I did not expect to appreciate this book as much as I did. As you can see from the cover, the book looks very much like Halo. The cover led me to believe I was in for the novelization of a space marine-type video game. What I got instead was a nuanced military sci-fi story with an interesting and diverse cast of characters, realistic geopolitics, and real-world tactics.
Knox’s Irregulars is the story of Randal Knox, the son of a national leader of New Geneva. Young Knox had been groomed for national leadership but was uninterested in the spotlight or its trappings. A couple of years prior to the beginning of the story, he surprised everyone by joining the New Geneva military and disappearing in its lower ranks.
In Irregulars, New Geneva is unexpectedly invaded by Abkhenazia, a neighboring country. Abkhenazi extremists had staged a coup and taken over power and were looking to expand their control. Guarding the border, Knox is overrun in the initial invasion and retreats from the border into an occupied city (think Red Dawn). Young but ranking, Knox organizers local militia and stragglers into a formidable resistance, aka Knox’s Irregulars. The Irregulars fight their guerrilla war in a town that is on the Abkhenazi supply line, and their constant disruptions buy New Geneva time to organize a counteroffensive. Death for the Irregulars is inevitable – the only question is how long they can hold off the invasion and whether they’ll retain their humanity while doing it.
While the plot may have familiar themes or beats, the story doesn’t read like anything I’m familiar with. The author served in the military and in intelligence and now is a diplomat. The author’s world experience leads to a more nuanced worldview than one may expect in the book. The Abkhenazi could simply be a stand-in for Islamic extremists or The Clash of Civilizations, but it is not that. While religious extremism is in play (on both sides), so is fascism, and hubris. The author’s military and intelligence experience also adds realism to the book. Tactical descriptions of battles and operations read almost like history or war documentaries. For example, the author spends time sketching out how smart submarines are used to keep wars from escalating into interplanetary affairs. Also, like many armed forces, the New Genevans are diverse in background and thought. Internal friction is often present (although it’s not a driving part of the story).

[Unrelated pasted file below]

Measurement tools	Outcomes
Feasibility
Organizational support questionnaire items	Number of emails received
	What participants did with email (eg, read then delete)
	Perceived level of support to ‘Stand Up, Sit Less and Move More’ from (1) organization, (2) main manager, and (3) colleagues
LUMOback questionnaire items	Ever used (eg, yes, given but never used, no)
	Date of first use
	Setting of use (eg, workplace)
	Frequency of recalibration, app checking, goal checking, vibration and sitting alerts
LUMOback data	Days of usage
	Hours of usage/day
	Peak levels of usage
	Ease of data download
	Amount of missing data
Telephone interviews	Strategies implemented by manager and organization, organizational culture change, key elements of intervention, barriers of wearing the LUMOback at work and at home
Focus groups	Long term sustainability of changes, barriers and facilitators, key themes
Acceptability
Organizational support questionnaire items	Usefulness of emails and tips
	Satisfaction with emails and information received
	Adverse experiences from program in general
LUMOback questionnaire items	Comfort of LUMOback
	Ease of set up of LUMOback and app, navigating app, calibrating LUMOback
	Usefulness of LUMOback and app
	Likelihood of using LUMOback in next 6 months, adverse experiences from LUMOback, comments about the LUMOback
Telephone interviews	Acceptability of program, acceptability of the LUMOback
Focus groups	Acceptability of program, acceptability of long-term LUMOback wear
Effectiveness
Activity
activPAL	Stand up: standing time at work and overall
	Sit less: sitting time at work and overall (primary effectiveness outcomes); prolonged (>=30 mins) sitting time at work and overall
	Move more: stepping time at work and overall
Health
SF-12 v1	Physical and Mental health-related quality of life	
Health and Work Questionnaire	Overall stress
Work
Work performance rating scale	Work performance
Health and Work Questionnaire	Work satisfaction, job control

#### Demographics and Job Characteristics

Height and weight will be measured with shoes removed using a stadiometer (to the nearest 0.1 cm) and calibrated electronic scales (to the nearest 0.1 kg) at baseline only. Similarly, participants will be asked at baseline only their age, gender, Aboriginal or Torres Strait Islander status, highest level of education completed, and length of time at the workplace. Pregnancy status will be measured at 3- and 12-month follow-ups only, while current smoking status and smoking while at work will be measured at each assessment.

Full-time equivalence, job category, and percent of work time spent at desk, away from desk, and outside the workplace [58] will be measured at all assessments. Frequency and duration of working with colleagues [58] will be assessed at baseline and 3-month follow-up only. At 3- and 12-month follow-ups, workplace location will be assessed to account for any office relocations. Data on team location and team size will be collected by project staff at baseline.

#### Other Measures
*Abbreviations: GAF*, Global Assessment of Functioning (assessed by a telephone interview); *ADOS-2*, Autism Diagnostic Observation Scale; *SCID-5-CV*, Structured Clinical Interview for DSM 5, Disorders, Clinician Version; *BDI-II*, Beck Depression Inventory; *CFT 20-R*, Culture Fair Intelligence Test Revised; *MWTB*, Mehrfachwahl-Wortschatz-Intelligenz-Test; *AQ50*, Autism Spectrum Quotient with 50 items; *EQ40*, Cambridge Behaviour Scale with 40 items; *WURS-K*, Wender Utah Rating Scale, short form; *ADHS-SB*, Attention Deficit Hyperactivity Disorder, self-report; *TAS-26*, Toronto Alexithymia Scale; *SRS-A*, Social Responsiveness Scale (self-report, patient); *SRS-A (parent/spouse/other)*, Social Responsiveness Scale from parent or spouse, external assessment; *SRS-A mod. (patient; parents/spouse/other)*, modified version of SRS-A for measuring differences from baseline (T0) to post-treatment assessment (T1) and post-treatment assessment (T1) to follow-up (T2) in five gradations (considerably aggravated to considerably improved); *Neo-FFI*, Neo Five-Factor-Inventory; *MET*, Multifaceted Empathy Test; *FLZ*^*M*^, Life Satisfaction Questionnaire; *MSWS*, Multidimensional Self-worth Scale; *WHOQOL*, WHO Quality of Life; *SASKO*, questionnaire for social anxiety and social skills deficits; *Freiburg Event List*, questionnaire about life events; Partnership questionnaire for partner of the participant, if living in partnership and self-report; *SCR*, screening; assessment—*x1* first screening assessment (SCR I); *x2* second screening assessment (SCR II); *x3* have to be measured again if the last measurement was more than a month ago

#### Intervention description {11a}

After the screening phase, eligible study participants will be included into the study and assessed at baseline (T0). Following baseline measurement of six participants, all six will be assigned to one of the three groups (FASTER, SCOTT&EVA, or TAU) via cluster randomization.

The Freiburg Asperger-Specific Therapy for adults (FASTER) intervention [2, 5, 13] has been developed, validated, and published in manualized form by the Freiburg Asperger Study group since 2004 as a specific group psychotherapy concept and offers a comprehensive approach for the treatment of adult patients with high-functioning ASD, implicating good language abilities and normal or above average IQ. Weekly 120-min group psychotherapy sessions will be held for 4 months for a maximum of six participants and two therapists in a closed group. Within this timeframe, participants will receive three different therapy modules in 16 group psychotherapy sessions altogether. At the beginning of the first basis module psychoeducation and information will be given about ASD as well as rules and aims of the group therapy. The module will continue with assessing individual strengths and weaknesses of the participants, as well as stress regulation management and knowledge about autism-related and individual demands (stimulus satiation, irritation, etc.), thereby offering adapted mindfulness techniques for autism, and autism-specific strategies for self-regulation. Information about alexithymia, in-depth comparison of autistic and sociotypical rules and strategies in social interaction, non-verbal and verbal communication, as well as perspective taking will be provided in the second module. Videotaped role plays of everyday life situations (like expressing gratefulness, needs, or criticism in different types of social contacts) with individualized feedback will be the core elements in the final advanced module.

The author also deals with Christianity prominently in the book. Knox and a few others are Christians, though they do not agree on everything. For example, when violence (if ever) is appropriate, vengeance, justice, and the cold calculus of war. Bush’s opinions on his faith are clear, but I don’t see it as Bible-beating because characters are fleshed out and make realistic decisions, sometimes in conflict with their professed faith.
I didn’t give the book five stars because it starts a little slowly. The first chapter is somewhat unrelated to the rest in tone. That’s why I didn’t pick the book up again until months later when I was stuck on my bus and desperate. If you’re into military tactics, Red Dawn, and you don’t mind some faith talk, you can pick this up for $6 on Kindle!